• if “damage” in Article 23 includes non-pecuniary loss, whether section 13 can and should be interpreted compatibly with Article 23 in accordance with the Marleasing principles: Marleasing SA v. La Comercial Internacional de Alimentacion SA C-106/89 [1990] ECR I-4135 CJEU; and
  • whether section 13(2) should be disapplied in so far as it is incompatible with Article 23 in accordance with the principles articulated by the Court of Appeal in Benkharbouche and Janah v. Embassy of Sudan and others [2015] EWCA Civ 33 at [69] to [85].

As to the first question, the Court of Appeal held at [68] that it was not bound by Johnson. This was because Buxton LJ’s rejection (with which the rest of the Court agreed) at [74] of the submission that the reference in Article 23 of the Directive could be read as including “distress”  and statement that there was “no compelling reason to think that ‘damage’ in the Directive has to go beyond its root meaning of pecuniary loss” was obiter. Buxton LJ made it clear at [54] and [71] that this was not necessary for his decision. So far as a statement to the apparently contrary effect in [80] was concerned, “It would seem that Buxton LJ overlooked what he had said earlier in his judgment. This is perhaps unfortunate, but it is no more than that” ([67]).

As to the second question, the Court of Appeal concluded at [75] that Article 23 of the Directive “must be given its natural and wide meaning so as to include both material and non-material damage”. In doing so, it observed (at [77]):

Since what the Directive purports to protect is privacy rather than economic rights, it would be strange if the Directive could not compensate those individuals whose data privacy had been invaded by a data controller so as to cause them emotional distress (but not pecuniary damage). It is the distressing invasion of privacy which must be taken to be the primary form of damage (commonly referred to in the European context as ‘moral damage’) and the data subject should have an effective remedy in respect of that damage.

In coming to this conclusion, the Court of Appeal went further even than the claimants contended it should, Counsel having advocated that Article 23 does not require compensation for non-pecuniary loss unless a data subject has suffered a violation of his rights under Article 8 of the ECHR (see [80] and [81]).

As to the third question, it was not possible to interpret section 13(2) in accordance with the Marleasing principle in a way which would permit compensation for distress in circumstances not falling within section 13(2)(a) or (b) ([94]). The Marleasing principle is that courts of Member States should interpret national law for the purpose of transposing an EU directive into its law so far as possible ([86]). It was not possible to do so here because it was clear (although the reasoning was not) that Parliament had deliberately chosen to limit the right to compensation in the way it did ([91]) and the limits set by Parliament to the right are a fundamental feature of the DPA ([93]).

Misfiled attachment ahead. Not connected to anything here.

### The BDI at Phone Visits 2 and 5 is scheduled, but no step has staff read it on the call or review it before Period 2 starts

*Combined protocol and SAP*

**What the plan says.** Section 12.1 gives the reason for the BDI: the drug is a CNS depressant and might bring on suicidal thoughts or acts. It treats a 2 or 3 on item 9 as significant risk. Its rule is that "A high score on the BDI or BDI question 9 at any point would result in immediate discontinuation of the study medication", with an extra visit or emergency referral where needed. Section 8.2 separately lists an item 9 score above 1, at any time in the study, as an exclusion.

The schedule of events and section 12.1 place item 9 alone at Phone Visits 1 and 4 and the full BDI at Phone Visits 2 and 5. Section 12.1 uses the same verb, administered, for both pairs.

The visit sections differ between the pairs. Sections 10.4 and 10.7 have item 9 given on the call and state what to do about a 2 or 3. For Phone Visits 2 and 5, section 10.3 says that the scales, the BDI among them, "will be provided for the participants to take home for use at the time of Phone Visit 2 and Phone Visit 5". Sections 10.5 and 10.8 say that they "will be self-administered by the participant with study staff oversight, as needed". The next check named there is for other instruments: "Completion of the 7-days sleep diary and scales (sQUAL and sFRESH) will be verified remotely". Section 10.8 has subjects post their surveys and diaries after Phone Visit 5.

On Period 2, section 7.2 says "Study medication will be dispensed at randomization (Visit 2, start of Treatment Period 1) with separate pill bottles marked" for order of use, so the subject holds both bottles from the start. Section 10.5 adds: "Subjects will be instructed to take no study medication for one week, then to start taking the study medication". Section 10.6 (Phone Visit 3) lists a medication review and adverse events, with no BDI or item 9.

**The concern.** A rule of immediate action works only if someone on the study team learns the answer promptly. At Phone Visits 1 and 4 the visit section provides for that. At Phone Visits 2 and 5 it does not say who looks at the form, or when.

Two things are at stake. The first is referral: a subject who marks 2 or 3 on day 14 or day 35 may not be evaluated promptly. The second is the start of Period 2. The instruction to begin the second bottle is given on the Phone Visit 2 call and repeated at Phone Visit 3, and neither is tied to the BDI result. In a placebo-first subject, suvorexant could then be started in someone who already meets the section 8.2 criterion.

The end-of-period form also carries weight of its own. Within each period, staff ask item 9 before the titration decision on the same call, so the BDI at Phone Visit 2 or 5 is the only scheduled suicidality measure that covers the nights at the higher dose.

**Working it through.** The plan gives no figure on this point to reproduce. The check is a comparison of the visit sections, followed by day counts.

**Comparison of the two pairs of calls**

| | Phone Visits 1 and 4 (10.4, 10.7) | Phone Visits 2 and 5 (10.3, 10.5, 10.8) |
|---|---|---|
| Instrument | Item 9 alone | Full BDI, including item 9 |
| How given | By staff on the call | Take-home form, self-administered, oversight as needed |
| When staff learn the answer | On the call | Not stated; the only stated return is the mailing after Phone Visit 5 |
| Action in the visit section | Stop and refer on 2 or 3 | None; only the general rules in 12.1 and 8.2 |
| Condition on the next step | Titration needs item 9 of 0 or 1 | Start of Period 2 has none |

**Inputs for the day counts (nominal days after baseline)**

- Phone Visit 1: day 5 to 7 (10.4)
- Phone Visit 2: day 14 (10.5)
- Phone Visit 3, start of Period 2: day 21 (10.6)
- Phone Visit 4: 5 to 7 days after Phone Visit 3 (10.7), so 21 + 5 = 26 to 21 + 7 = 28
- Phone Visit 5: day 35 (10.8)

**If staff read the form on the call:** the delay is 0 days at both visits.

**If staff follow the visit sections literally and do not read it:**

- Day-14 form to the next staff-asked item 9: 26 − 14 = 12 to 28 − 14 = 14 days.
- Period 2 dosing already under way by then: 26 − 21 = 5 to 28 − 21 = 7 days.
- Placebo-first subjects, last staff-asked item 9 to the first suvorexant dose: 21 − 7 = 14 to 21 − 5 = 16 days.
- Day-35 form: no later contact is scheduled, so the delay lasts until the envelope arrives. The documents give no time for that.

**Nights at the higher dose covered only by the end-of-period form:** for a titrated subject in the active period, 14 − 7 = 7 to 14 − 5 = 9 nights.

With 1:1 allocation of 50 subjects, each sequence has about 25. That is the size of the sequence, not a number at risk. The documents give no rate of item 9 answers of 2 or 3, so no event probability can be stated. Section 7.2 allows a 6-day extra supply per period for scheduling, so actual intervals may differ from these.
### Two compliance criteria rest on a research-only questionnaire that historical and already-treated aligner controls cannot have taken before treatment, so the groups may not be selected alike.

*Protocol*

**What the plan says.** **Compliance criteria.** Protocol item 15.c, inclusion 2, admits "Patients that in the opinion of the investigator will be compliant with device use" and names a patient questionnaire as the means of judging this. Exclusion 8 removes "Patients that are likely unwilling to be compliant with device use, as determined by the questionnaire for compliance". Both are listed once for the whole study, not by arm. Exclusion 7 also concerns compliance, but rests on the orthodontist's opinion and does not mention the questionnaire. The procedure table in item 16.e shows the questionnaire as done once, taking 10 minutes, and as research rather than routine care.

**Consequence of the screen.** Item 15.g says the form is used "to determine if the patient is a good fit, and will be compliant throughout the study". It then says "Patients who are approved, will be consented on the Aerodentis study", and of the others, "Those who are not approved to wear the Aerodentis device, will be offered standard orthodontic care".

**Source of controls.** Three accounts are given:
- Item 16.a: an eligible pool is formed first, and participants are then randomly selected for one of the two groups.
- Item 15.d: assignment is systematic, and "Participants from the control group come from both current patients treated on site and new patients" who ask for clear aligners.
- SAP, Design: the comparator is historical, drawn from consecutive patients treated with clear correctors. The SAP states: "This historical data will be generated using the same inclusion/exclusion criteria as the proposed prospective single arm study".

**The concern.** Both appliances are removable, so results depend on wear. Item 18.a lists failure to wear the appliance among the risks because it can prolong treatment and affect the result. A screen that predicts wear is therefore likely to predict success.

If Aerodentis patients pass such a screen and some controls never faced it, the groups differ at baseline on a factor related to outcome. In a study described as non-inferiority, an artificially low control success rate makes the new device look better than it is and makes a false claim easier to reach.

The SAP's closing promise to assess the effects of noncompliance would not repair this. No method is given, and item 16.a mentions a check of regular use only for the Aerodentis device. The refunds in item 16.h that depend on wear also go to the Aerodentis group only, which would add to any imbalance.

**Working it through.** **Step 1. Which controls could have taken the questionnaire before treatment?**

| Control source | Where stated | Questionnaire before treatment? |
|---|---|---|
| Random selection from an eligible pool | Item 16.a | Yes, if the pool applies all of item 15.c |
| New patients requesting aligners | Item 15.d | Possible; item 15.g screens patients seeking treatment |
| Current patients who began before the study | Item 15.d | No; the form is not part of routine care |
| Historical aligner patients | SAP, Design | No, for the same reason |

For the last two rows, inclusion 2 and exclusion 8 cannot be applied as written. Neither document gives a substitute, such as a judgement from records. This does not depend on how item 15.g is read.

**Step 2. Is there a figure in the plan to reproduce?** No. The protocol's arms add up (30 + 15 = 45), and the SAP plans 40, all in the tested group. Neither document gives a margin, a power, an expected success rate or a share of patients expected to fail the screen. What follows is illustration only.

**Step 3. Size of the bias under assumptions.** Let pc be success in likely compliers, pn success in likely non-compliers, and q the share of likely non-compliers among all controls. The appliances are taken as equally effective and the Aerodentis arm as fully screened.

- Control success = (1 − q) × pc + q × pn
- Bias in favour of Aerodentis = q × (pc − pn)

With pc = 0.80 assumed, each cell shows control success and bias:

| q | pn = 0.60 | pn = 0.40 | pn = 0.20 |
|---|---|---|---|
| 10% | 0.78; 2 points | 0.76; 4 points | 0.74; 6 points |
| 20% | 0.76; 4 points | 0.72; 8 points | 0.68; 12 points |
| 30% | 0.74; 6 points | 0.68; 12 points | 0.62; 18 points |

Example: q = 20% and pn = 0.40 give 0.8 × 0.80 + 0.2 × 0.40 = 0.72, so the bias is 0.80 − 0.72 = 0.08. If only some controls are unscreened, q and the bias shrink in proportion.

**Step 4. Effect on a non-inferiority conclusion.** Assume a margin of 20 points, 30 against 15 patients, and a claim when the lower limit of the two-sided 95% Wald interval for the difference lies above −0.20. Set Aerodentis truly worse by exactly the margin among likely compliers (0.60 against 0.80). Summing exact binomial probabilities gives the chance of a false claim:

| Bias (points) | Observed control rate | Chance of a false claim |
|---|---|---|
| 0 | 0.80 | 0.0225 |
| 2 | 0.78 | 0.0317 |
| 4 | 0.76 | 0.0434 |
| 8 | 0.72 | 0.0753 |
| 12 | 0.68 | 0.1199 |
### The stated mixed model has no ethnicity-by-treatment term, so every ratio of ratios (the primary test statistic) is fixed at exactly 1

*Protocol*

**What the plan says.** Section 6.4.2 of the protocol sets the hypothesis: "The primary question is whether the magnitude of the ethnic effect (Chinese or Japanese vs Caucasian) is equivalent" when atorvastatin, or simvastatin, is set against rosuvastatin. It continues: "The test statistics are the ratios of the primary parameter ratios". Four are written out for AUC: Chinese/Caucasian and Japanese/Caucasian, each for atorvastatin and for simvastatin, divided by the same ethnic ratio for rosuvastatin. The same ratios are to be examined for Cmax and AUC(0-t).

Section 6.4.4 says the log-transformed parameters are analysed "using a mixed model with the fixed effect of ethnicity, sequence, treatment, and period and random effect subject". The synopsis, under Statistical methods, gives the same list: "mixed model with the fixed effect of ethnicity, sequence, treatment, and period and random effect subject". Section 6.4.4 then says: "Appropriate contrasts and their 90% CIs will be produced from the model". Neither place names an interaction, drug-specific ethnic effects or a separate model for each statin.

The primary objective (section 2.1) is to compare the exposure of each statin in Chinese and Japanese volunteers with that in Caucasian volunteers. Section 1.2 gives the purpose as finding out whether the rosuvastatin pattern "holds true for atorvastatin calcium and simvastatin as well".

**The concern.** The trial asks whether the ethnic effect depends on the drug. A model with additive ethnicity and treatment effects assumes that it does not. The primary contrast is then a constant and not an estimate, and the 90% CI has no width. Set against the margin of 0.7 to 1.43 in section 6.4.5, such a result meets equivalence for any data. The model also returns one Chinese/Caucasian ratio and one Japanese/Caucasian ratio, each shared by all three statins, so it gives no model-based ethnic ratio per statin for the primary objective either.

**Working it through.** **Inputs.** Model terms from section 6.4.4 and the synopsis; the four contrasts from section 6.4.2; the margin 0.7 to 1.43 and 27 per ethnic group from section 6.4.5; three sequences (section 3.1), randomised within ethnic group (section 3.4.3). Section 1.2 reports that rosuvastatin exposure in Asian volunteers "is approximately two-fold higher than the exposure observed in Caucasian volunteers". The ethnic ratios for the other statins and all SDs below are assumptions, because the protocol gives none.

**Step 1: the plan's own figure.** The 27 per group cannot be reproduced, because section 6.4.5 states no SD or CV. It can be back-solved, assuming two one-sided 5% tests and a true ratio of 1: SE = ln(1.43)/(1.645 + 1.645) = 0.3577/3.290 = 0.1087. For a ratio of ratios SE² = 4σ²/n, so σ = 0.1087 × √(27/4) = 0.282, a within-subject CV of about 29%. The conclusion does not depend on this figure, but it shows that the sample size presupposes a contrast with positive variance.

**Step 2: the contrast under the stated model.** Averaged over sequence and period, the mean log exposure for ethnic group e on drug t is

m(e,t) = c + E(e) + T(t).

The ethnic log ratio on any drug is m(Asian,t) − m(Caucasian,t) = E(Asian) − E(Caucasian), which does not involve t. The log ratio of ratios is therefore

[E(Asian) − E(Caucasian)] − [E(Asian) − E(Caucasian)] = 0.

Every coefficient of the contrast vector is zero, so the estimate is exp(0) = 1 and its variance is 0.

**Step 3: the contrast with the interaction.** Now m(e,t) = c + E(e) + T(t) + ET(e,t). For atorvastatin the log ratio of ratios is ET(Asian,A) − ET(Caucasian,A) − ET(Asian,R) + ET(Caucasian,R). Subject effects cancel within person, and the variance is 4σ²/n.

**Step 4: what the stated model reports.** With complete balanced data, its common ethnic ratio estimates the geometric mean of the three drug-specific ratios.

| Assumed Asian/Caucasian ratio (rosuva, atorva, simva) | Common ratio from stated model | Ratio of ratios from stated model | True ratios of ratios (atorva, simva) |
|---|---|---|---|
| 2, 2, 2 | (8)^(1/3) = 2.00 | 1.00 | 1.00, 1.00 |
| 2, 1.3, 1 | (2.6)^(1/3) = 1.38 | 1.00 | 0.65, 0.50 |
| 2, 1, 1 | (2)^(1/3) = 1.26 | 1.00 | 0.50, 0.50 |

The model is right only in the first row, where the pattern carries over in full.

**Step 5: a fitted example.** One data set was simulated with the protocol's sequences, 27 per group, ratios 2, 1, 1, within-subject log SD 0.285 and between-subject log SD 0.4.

As to the fourth question, the Court of Appeal concluded in the affirmative. Section 13(2) should be disapplied in so far as it is incompatible with Article 23 in accordance with the principles articulated by the Court of Appeal in Benkharbouche. The reasoning was as follows ([95] to [105]):

  • Article 47 of the EU Charter provides a right to an effective remedy and to a fair trial for everyone whose rights and freedoms guaranteed by the law of the Union are violated;
  • Article 7 of the Charter provides that “everyone has a right to respect of his or her private and family life, home and communications”. Article 8(1) provides that “everyone has the right to the protection of personal data concerning him or her”
  • “Damage” in Article 23 of the Directive includes non-pecuniary loss;
  • Section 13(2) is in breach of Articles 7 and 8(1). Accordingly it denies the claimants an effective remedy for such breaches;
  • In Benkharbouche it was held that in so far as a provision of national law conflicts with the requirement for an effective remedy in Article 47, the domestic courts can and must disapply the conflicting provision except where to do so would involve the Court having to redesign the fabric of a legislative scheme;
  • In order to make section 13(2) compatible with EU law it was necessary to disapply it. No legislative choices had to be made by the Court in order to do so an accordingly the exception (redesigning the fabric of a legislative scheme) did not apply.

As the Court of Appeal recognised at [105], the consequence of this is that compensation is recoverable under section 13(1) for any damage suffered as a result of contravention by a data controller of any of the requirements of the DPA.

(3) Whether BGI is “personal data” under section 1(1) of the DPA

Section 1(1) of the DPA provides that “personal data” means data which relate to a living individual who can be identified (a) from those data, or (b) from those data and other information which is in the possession of, or is likely to come into the possession of, the data controller.